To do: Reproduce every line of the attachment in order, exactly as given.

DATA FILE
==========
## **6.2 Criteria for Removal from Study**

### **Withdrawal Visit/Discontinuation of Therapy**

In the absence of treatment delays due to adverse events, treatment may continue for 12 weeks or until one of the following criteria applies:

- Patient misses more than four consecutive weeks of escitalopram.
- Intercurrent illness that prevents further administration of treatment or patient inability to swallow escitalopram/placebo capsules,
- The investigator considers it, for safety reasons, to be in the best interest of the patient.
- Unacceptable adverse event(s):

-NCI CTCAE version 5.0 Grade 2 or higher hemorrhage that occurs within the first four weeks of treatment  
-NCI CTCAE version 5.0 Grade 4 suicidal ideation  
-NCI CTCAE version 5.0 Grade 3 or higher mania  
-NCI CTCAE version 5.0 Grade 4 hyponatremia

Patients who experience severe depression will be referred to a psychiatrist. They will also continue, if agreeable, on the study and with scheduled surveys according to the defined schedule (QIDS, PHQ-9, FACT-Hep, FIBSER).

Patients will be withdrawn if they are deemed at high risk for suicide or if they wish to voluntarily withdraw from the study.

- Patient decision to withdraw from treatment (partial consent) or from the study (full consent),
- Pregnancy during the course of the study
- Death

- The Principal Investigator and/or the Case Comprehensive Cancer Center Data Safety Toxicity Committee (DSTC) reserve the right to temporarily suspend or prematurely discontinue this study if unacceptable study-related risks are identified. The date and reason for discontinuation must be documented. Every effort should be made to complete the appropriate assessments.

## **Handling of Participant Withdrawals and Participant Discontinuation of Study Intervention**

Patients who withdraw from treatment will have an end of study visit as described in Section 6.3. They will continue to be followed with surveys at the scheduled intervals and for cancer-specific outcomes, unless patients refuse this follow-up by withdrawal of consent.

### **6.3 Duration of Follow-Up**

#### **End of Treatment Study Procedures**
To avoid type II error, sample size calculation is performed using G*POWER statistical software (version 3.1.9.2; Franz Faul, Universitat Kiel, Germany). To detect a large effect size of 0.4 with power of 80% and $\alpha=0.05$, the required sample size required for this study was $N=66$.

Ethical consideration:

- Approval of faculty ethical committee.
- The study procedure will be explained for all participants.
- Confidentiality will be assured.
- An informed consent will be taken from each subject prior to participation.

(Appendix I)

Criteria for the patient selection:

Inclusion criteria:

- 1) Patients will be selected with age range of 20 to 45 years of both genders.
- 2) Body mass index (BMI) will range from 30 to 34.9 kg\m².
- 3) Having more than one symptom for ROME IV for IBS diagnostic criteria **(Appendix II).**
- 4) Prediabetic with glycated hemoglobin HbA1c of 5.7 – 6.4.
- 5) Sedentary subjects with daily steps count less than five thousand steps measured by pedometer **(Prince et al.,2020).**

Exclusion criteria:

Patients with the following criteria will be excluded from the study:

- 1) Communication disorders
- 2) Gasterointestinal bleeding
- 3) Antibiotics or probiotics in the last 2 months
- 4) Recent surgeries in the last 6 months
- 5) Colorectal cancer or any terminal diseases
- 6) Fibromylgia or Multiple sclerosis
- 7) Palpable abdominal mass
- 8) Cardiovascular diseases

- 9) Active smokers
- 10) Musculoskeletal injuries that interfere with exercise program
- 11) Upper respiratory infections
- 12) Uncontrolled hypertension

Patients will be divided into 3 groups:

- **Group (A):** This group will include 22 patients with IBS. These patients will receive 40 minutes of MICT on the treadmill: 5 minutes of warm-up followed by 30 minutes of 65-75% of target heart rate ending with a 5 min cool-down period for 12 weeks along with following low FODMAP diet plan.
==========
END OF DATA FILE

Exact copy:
## **6.2 Criteria for Removal from Study**

### **Withdrawal Visit/Discontinuation of Therapy**

In the absence of treatment delays due to adverse events, treatment may continue for 12 weeks or until one of the following criteria applies:

- Patient misses more than four consecutive weeks of escitalopram.
- Intercurrent illness that prevents further administration of treatment or patient inability to swallow escitalopram/placebo capsules,
- The investigator considers it, for safety reasons, to be in the best interest of the patient.
- Unacceptable adverse event(s):

-NCI CTCAE version 5.0 Grade 2 or higher hemorrhage that occurs within the first four weeks of treatment  
-NCI CTCAE version 5.0 Grade 4 suicidal ideation  
-NCI CTCAE version 5.0 Grade 3 or higher mania  
-NCI CTCAE version 5.0 Grade 4 hyponatremia

Patients who experience severe depression will be referred to a psychiatrist. They will also continue, if agreeable, on the study and with scheduled surveys according to the defined schedule (QIDS, PHQ-9, FACT-Hep, FIBSER).

Patients will be withdrawn if they are deemed at high risk for suicide or if they wish to voluntarily withdraw from the study.

- Patient decision to withdraw from treatment (partial consent) or from the study (full consent),
- Pregnancy during the course of the study
- Death

- The Principal Investigator and/or the Case Comprehensive Cancer Center Data Safety Toxicity Committee (DSTC) reserve the right to temporarily suspend or prematurely discontinue this study if unacceptable study-related risks are identified. The date and reason for discontinuation must be documented. Every effort should be made to complete the appropriate assessments.

## **Handling of Participant Withdrawals and Participant Discontinuation of Study Intervention**

Patients who withdraw from treatment will have an end of study visit as described in Section 6.3. They will continue to be followed with surveys at the scheduled intervals and for cancer-specific outcomes, unless patients refuse this follow-up by withdrawal of consent.

### **6.3 Duration of Follow-Up**

#### **End of Treatment Study Procedures**
To avoid type II error, sample size calculation is performed using G*POWER statistical software (version 3.1.9.2; Franz Faul, Universitat Kiel, Germany). To detect a large effect size of 0.4 with power of 80% and $\alpha=0.05$, the required sample size required for this study was $N=66$.

Ethical consideration:

- Approval of faculty ethical committee.
- The study procedure will be explained for all participants.
- Confidentiality will be assured.
- An informed consent will be taken from each subject prior to participation.

(Appendix I)

Criteria for the patient selection:

Inclusion criteria:

- 1) Patients will be selected with age range of 20 to 45 years of both genders.
- 2) Body mass index (BMI) will range from 30 to 34.9 kg\m².
- 3) Having more than one symptom for ROME IV for IBS diagnostic criteria **(Appendix II).**
- 4) Prediabetic with glycated hemoglobin HbA1c of 5.7 – 6.4.
- 5) Sedentary subjects with daily steps count less than five thousand steps measured by pedometer **(Prince et al.,2020).**

Exclusion criteria:

Patients with the following criteria will be excluded from the study:

- 1) Communication disorders
- 2) Gasterointestinal bleeding
- 3) Antibiotics or probiotics in the last 2 months
- 4) Recent surgeries in the last 6 months
- 5) Colorectal cancer or any terminal diseases
- 6) Fibromylgia or Multiple sclerosis
- 7) Palpable abdominal mass
- 8) Cardiovascular diseases

- 9) Active smokers
- 10) Musculoskeletal injuries that interfere with exercise program
- 11) Upper respiratory infections
- 12) Uncontrolled hypertension

Patients will be divided into 3 groups:

- **Group (A):** This group will include 22 patients with IBS. These patients will receive 40 minutes of MICT on the treadmill: 5 minutes of warm-up followed by 30 minutes of 65-75% of target heart rate ending with a 5 min cool-down period for 12 weeks along with following low FODMAP diet plan.